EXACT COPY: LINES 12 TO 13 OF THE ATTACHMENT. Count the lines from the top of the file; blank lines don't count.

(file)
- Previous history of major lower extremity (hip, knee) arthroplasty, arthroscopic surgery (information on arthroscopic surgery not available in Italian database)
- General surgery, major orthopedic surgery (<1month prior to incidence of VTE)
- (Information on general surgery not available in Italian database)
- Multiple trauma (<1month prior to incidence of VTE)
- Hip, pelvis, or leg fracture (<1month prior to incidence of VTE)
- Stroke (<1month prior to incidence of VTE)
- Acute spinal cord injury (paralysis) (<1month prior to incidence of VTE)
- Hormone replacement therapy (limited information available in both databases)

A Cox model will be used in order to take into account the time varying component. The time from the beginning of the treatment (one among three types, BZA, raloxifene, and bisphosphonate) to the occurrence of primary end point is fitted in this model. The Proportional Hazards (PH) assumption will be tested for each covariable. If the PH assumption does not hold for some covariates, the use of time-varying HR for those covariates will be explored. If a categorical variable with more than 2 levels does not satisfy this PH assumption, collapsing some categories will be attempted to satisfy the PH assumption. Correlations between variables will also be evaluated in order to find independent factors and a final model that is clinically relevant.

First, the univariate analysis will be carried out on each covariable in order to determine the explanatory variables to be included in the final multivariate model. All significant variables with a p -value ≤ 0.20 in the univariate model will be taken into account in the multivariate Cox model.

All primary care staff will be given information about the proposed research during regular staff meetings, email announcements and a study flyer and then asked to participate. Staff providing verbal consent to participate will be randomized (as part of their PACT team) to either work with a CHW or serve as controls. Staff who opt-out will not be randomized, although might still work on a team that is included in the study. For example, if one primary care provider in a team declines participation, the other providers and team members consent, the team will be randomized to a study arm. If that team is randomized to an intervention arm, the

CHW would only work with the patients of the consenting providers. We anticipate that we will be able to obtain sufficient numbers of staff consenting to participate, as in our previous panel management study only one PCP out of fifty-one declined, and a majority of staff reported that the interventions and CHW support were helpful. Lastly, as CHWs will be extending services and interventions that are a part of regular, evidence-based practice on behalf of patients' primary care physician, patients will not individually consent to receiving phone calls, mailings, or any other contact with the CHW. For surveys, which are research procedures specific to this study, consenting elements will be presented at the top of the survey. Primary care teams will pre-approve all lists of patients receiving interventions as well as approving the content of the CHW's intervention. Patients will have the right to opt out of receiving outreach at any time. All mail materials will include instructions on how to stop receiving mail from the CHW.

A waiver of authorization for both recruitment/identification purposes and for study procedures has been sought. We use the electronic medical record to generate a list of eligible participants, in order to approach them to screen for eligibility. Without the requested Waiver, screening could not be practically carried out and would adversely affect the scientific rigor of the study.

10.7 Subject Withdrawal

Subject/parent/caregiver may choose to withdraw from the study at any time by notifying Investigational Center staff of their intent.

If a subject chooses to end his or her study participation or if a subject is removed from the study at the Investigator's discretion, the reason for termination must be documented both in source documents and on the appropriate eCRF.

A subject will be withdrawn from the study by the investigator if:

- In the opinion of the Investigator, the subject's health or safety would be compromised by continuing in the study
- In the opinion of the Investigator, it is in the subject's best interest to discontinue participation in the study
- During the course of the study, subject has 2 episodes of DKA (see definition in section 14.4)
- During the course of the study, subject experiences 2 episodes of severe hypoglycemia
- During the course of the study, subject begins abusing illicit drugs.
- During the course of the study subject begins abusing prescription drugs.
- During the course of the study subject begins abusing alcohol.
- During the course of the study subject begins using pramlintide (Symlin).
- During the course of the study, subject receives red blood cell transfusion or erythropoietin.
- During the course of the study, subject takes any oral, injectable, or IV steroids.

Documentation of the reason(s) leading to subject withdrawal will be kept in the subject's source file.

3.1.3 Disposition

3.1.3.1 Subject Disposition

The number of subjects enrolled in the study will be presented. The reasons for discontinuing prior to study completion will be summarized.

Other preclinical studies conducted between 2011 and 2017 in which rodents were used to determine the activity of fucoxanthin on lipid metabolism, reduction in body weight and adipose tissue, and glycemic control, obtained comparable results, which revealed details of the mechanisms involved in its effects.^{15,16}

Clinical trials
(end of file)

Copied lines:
CHW would only work with the patients of the consenting providers. We anticipate that we will be able to obtain sufficient numbers of staff consenting to participate, as in our previous panel management study only one PCP out of fifty-one declined, and a majority of staff reported that the interventions and CHW support were helpful. Lastly, as CHWs will be extending services and interventions that are a part of regular, evidence-based practice on behalf of patients' primary care physician, patients will not individually consent to receiving phone calls, mailings, or any other contact with the CHW. For surveys, which are research procedures specific to this study, consenting elements will be presented at the top of the survey. Primary care teams will pre-approve all lists of patients receiving interventions as well as approving the content of the CHW's intervention. Patients will have the right to opt out of receiving outreach at any time. All mail materials will include instructions on how to stop receiving mail from the CHW.

A waiver of authorization for both recruitment/identification purposes and for study procedures has been sought. We use the electronic medical record to generate a list of eligible participants, in order to approach them to screen for eligibility. Without the requested Waiver, screening could not be practically carried out and would adversely affect the scientific rigor of the study.